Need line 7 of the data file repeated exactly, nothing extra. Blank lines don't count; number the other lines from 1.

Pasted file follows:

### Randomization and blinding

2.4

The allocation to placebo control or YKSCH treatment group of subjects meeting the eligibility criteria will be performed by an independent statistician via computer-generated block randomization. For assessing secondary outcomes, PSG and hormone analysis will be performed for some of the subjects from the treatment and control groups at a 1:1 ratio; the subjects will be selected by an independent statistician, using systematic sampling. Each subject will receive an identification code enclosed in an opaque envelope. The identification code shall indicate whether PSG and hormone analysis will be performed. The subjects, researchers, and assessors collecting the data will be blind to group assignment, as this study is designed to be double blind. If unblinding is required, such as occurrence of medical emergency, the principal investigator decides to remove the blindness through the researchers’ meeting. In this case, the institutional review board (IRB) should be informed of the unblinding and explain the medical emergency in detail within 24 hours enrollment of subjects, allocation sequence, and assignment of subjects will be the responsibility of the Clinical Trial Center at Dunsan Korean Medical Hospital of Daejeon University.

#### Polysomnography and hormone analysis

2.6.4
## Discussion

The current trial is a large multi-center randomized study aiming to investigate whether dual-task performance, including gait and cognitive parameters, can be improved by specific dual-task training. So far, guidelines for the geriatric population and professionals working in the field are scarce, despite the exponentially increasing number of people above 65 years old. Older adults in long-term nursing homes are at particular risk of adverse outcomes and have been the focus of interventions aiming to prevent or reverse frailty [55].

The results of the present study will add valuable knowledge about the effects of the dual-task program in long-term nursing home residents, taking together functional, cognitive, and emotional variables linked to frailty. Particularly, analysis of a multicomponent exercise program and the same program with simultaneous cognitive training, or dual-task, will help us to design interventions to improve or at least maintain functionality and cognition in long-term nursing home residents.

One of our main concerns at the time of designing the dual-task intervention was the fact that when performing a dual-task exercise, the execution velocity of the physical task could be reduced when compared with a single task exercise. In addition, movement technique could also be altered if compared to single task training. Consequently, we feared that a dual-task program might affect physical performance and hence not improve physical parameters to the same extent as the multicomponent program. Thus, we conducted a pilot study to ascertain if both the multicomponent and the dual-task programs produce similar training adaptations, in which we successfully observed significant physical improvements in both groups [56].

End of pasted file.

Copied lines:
The current trial is a large multi-center randomized study aiming to investigate whether dual-task performance, including gait and cognitive parameters, can be improved by specific dual-task training. So far, guidelines for the geriatric population and professionals working in the field are scarce, despite the exponentially increasing number of people above 65 years old. Older adults in long-term nursing homes are at particular risk of adverse outcomes and have been the focus of interventions aiming to prevent or reverse frailty [55].